But, of course, in many ways it's futile and pointless for me to try and apply this kind of world-building rigour to Middle-Earth at all. Tolkien's world-building is all in terms of language and mythology, not science and development; he recreates these particular historical periods not because they make any sense in a larger idea of Middle-Earthian history, but because those are the moods and tones and settings that his story demands. It's about narrative identification, not technological. In a lot of ways the middle-class comfort of the hobbits is completely out of place in a high-medieval heroic tale, included for contrast, not because a world could actually work like that. The story works brilliantly. The world doesn't. On average, he's still seriously ahead.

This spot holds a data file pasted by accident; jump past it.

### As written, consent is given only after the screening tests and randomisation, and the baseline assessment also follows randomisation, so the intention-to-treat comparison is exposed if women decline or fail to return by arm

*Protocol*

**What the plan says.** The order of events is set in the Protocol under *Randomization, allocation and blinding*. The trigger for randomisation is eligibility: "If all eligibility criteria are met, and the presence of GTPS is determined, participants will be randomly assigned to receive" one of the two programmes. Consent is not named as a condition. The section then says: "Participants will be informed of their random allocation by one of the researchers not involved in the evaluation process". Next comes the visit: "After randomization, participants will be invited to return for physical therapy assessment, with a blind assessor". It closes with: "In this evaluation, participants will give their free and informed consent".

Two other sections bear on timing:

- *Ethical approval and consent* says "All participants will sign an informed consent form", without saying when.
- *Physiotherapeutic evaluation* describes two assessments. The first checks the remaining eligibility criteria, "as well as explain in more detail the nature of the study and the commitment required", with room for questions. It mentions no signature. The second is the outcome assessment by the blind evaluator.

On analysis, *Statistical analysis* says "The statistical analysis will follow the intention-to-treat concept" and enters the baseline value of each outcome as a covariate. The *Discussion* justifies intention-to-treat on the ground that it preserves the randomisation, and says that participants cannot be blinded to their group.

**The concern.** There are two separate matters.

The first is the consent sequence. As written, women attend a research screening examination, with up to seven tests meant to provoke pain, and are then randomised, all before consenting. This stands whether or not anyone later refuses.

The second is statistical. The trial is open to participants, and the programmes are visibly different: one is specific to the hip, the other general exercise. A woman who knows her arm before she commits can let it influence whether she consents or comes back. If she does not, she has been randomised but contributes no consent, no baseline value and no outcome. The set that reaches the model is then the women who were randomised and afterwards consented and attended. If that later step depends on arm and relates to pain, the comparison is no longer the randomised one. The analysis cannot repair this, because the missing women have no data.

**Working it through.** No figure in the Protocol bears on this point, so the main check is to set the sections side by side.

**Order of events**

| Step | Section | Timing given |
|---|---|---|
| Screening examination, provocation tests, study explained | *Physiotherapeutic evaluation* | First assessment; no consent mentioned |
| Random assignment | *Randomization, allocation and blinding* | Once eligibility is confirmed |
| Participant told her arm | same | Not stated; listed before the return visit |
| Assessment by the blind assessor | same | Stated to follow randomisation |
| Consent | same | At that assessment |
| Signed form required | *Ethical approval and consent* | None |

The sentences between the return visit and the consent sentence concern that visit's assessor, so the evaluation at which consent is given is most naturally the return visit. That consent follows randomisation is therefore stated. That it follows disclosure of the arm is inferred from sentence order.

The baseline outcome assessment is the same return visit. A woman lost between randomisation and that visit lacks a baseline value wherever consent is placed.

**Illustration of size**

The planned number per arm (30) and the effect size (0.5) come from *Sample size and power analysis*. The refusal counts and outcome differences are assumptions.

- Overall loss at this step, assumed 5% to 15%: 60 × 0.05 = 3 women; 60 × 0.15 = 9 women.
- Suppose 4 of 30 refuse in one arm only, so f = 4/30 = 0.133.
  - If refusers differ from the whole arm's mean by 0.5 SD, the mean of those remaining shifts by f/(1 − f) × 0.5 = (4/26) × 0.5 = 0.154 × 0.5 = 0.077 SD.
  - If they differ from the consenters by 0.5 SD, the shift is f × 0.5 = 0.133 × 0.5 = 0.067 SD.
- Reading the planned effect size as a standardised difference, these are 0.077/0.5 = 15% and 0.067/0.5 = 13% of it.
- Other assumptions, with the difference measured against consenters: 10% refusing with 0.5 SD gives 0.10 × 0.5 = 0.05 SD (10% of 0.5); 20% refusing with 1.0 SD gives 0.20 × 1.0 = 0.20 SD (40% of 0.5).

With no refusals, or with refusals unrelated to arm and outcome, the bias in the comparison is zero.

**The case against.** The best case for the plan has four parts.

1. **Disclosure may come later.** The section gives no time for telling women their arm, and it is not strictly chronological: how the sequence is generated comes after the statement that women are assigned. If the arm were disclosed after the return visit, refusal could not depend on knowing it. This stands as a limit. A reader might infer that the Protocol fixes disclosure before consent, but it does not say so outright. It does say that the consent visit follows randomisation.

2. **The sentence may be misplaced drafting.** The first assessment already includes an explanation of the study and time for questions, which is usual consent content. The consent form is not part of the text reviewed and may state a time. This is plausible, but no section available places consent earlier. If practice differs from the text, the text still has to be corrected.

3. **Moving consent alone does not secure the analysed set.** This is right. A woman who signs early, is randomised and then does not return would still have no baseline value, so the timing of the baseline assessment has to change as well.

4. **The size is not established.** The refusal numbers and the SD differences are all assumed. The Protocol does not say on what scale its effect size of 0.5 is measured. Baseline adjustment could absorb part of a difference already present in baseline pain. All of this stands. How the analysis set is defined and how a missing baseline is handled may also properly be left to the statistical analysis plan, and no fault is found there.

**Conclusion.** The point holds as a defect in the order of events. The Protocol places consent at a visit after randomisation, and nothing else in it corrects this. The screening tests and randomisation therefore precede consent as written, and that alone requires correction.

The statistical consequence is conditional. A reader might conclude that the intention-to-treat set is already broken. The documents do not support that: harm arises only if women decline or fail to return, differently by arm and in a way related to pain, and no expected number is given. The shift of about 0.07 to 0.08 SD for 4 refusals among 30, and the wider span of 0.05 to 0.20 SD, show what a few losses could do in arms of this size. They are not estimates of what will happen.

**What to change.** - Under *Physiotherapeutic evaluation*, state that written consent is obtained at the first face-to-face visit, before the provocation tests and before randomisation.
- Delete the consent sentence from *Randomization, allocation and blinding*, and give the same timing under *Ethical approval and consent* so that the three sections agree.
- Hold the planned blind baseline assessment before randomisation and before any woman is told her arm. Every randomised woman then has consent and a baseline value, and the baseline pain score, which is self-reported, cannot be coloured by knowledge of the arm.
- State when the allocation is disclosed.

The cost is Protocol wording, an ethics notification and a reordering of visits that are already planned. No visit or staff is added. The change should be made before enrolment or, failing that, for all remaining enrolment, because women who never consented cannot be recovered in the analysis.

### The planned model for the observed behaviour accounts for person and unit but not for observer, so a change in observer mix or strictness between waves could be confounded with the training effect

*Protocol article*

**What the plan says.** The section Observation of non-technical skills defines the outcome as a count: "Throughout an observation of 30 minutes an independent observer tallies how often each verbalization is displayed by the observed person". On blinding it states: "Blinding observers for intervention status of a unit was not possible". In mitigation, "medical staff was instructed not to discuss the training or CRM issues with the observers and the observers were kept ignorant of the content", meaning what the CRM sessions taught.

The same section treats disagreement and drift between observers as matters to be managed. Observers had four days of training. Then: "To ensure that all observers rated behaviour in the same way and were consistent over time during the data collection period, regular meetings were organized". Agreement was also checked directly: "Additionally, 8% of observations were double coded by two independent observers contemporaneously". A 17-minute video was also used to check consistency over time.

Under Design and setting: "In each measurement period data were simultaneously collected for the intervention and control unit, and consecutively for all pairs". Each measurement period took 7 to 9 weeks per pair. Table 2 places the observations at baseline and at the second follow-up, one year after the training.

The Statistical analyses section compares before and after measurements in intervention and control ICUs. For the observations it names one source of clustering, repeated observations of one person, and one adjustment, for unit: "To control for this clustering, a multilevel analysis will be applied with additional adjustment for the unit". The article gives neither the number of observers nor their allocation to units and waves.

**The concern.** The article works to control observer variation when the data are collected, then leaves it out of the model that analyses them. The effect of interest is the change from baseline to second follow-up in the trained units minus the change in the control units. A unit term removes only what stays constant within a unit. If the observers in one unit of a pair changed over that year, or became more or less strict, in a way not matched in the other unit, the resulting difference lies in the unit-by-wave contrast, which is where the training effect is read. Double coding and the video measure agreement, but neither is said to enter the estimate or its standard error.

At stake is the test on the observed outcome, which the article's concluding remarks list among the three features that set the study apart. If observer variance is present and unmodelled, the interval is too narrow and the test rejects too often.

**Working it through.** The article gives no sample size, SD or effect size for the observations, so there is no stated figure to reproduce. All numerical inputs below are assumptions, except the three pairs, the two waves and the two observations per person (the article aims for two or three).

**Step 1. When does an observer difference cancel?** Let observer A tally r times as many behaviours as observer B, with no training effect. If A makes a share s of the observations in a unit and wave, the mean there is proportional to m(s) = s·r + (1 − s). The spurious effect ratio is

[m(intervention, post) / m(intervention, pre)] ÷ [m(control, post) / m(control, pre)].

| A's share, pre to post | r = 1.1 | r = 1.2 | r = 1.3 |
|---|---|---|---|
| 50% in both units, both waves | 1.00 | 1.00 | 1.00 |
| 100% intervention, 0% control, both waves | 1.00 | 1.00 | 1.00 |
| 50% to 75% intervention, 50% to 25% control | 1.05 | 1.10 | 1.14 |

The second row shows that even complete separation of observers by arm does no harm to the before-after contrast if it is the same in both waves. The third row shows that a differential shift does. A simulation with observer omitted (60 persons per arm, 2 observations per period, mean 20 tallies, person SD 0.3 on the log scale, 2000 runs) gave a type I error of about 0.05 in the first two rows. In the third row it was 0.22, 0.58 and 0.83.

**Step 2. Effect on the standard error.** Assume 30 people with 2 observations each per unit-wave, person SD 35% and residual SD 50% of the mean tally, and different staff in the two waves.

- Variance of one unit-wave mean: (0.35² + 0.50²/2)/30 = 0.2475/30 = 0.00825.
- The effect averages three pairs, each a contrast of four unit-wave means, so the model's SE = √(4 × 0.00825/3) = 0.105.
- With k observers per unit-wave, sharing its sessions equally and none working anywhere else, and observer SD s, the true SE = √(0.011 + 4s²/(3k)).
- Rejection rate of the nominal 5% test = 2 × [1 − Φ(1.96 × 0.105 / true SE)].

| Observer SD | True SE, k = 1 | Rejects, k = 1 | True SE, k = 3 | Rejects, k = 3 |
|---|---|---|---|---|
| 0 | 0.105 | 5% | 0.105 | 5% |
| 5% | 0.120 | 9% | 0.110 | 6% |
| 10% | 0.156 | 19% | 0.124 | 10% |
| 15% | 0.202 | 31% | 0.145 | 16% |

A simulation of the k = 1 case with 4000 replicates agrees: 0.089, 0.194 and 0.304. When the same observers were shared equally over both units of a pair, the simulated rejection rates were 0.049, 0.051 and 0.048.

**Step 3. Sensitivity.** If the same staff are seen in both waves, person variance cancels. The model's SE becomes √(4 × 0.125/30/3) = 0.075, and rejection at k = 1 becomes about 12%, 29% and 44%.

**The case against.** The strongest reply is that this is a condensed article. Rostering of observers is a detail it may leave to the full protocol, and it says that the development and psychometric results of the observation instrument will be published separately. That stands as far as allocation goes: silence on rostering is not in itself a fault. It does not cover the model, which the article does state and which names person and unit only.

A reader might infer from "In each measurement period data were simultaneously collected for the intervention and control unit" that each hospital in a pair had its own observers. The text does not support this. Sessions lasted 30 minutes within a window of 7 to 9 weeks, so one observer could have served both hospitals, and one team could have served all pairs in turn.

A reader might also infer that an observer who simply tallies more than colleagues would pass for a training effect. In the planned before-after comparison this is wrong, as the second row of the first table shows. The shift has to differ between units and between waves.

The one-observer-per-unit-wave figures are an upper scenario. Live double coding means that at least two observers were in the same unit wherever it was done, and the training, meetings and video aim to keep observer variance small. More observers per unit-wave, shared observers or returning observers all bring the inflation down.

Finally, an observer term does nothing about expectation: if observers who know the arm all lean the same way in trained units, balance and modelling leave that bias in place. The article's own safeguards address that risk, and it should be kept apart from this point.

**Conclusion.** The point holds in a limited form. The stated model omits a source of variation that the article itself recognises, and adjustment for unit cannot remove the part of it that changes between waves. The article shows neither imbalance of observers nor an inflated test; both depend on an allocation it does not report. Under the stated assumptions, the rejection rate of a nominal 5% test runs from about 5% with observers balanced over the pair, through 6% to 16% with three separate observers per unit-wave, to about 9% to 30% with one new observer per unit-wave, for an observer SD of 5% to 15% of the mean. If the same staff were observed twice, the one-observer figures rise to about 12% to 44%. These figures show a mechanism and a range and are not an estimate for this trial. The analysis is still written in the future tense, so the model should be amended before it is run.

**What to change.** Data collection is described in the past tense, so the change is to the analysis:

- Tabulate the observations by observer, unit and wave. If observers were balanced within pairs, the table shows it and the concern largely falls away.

• Current Mood: contemplative randomly analytical
  • Current Music: Fleet Foxes
Yes, but....

Tolkein wasn't building worlds. He was building languages and then giving them stages to work on, that's all. He even invented a philological society, dammit.
Yes, my point exactly. He wasn't building worlds in anything but a highly specific sense, and it amuses and amazes me that he gets away with the resulting inconsistencies.

Although I think there's more to it than a stage for the languages. The languages are important, but the quest/mythology/heroic narrative impulses actually form the backbone the languages flesh out, not the other way round.

Also, I am very aware that I've been thinking way too much about Tolkien lately.